With These Hands

With These Hands
A poem for graduates

Sunday, June 7, 2015

"With These Hands" a poem for graduates

I shared a poem in this morning's service, dedicated to graduates on behalf of their parents and loved ones who raised them. It was written by Mark DeYmaz of Little Rock Arkansas and provided to us by Robin Ariola. Here's the text;


"With these Hands"

With these hands, I gently cradled this child,
Held him close to my heart,
Nursed his wounds and calmed her fears,
Held the books that I would read
And rock this child fast asleep.

With these hands, I made his lunches
And drove the car that carried her to school;
Snapped endless pictures, wrapped countless gifts,
Then did my best to assemble those gifts.
Combed his hair and wiped her tear,
Let her know that I was near
To nurse his wounds and heal her heart
When it would break.

With these hands, I made mistakes,
And with these hands, I prayed and prayed and prayed.
These hands are feeble, these hands are worn,
These hands can no longer calm the storms;
These hands have done all they can do;
These hands now release this child, my child,
To You.

For Your hands are able,
Your hands are strong,
Your hands alone can calm the storms.
Your hands will continue to do
What they are so gifted to do,
To shape his life and make her new.

Into Your hands receive this child,
For my child I now give back to You.
In the strong name of Jesus,
And with all my heart I pray,

Amen.

Wednesday, May 27, 2015

Newfangled Nana - Newfangled Love



It's a God given gift -- being able to see hidden beauty -- to have the ability to take something that others cast off as useless, hopeless, finished and discarded and to be able to recreate it, re-purposing it, giving it new life so that the once despised object garners from others a fresh appreciation, a newfangled love.


Artists think differently, don't they?  They see the world in possibilities.  For Jennifer Davidson, aka Newfangled Nana, raw fabric pieces are her medium.  She scours fabric stores looking for just the right materials to tell a story.  



Just as each stitch pulls together her theme, every stud solidly says this is not just a pretty cover, it's a personal journal, a diary of sorts. 








I admired Jennifer's work the first time I saw it.  I told her someday -- some day --  I wanted to have something of hers.  


What I didn't realize was that when my someday would come, I wouldn't just be getting something of "hers", I'd be getting something that was uniquely mine.



"My" piece started its life as a simple, off white settee - one I'd used well, seating families and children and babies and pets in the course of my photography career.  To my discredit perhaps as a photographer, I'm not sure I ever used the strangely designed little couch to its full glory.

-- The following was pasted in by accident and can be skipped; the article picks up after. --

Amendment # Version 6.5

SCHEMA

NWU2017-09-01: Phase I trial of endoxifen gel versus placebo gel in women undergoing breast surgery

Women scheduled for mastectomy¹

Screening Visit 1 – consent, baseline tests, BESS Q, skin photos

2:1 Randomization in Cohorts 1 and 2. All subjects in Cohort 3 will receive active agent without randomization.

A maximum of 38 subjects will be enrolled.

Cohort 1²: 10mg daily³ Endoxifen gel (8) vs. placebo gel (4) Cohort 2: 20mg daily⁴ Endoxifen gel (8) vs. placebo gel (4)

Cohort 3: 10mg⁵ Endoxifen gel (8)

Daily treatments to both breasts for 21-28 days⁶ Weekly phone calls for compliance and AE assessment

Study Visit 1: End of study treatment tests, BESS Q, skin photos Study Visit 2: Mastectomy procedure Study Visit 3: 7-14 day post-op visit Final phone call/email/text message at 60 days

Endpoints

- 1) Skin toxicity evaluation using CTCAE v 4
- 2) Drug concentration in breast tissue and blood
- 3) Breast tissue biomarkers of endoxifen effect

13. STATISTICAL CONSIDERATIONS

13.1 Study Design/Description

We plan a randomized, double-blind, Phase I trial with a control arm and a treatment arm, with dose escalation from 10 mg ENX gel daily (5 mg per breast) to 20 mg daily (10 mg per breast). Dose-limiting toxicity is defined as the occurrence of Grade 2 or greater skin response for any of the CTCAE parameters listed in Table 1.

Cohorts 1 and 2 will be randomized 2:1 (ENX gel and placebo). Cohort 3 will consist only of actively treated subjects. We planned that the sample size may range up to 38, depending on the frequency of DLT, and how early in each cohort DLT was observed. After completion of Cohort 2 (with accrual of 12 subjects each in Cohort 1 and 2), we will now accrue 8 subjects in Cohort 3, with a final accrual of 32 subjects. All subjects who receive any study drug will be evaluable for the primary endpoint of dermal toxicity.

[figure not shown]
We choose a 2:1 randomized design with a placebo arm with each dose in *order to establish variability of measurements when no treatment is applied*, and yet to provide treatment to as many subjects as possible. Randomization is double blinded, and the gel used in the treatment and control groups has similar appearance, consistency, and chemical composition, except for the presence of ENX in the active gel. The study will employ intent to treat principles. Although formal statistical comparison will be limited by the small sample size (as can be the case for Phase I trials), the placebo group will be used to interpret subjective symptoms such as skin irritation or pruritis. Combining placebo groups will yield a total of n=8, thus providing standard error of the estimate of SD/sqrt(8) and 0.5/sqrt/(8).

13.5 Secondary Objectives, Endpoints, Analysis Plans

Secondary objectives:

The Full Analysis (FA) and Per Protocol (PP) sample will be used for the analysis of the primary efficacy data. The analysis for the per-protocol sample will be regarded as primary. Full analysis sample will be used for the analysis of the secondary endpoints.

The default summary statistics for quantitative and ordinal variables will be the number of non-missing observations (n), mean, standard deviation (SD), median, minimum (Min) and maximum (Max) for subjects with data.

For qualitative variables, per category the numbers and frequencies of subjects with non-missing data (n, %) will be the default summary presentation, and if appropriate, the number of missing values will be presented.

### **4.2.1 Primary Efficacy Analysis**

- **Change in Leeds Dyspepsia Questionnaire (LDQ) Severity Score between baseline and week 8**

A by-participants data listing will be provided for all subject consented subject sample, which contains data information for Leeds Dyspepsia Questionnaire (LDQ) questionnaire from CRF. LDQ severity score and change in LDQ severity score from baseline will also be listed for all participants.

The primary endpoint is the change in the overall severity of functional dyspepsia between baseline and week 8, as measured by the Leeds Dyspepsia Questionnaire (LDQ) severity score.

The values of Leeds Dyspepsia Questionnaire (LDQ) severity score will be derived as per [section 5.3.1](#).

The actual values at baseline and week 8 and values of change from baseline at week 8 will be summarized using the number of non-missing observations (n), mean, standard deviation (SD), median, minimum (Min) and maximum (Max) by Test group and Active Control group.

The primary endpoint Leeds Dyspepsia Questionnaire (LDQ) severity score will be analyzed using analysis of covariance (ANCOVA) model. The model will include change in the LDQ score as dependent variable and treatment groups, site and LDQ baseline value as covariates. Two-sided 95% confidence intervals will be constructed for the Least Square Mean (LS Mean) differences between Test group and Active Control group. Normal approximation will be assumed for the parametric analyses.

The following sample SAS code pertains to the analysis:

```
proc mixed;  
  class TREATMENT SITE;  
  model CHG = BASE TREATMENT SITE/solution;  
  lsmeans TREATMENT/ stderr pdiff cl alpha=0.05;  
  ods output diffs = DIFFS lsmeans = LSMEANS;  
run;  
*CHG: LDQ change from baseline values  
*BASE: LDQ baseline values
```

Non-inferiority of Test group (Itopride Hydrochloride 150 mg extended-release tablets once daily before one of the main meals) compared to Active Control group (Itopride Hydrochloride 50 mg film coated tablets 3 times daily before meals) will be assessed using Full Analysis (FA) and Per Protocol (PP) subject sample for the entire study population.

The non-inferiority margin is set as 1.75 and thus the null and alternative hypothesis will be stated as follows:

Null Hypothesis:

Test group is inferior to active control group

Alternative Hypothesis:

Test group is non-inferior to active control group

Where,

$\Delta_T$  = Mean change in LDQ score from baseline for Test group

Because the settee's uniqueness resides in its back piece, its character had always been overshadowed, hidden by the placement of the more prominent persons being photographed. 

We drove together to her favorite fabric stores.  She listened to me as I told her I was classic but crazy, traditional yet a little wild.  To help celebrate not only the photographer but also the singer/songwriter/musician in me...  


Jennifer chose to decoupage the legs of the settee with pages from an old hymnal. 

  
This finishing touch sings its own praises along with ours.    


With every intricate pattern chosen and every bold yet complimentary color selected, the strangely twisted yet graceful bones of the settee would now declare aloud to all who would enter my own house that they were welcome to witness a new work that had been done.  The old had passed away...



Therefore, if anyone is in Christ, 
he is a new creation. 

The old has passed away; 
behold, the new has come.  
2 Corinthians 5:17  

       







Newfangled Nana's focus is currently on upcycling furniture for the annual Shabby Love Barn Sale while taking only a few private upholstery projects each year.

You can reach Jennifer at:  newfanglednana@startmail.com

or at her website:  newfanglednana.com




Kelly's Settee Before NEWFANGLED NANA
Kelly's Settee After NEWFANGLED NANA



Monday, May 4, 2015

My Dad, My Hero


This past Saturday was 50+ years in the making...

My dad, Jean Keck, was one of 88 veterans recently chosen to fly to Washington, DC to receive a day of accolades and honor, compliments of Honor Flight of Dayton, Ohio.   

Dad was in the Army serving his country during the Korean War years and returned home to a delayed civilian life without fanfare or celebration.  He never expected any thanks.  He did his job - going where he was sent, doing what he was told. 

Without giving away all Honor Flight's wonderful surprises I can tell you Dad got the fanfare he richly deserved this past weekend!   

Thanks to the inside information and encouragement shared by my dear step-sister Debbie (Bryant) back in Ohio and the good people at Honor Flight (Jan and Larry) I was able to join my dad part way into the trip, as a surprise for what would become a memory making day for both of us.


As the buses arrived I scurried into place, hoping to hide myself for as long as I could stand, documenting at least this part of the day, honoring my dad through my photography.  But I neglected to factor how much of a weepy, blubbering mess I would be.  I made myself known and my own dear father, my hero, on his own special day, pulled us aside to sit and hold hands.  In that moment he chose to forget about his own incredible wonders that awaited him as he offered special encouragement and comfort to a daughter who felt she might be an intruder.  We lingered so long holding hands and catching up that we became the rear guard of sorts.  I'm so thankful for the support staff who gently nudged us onto the adventures of the day!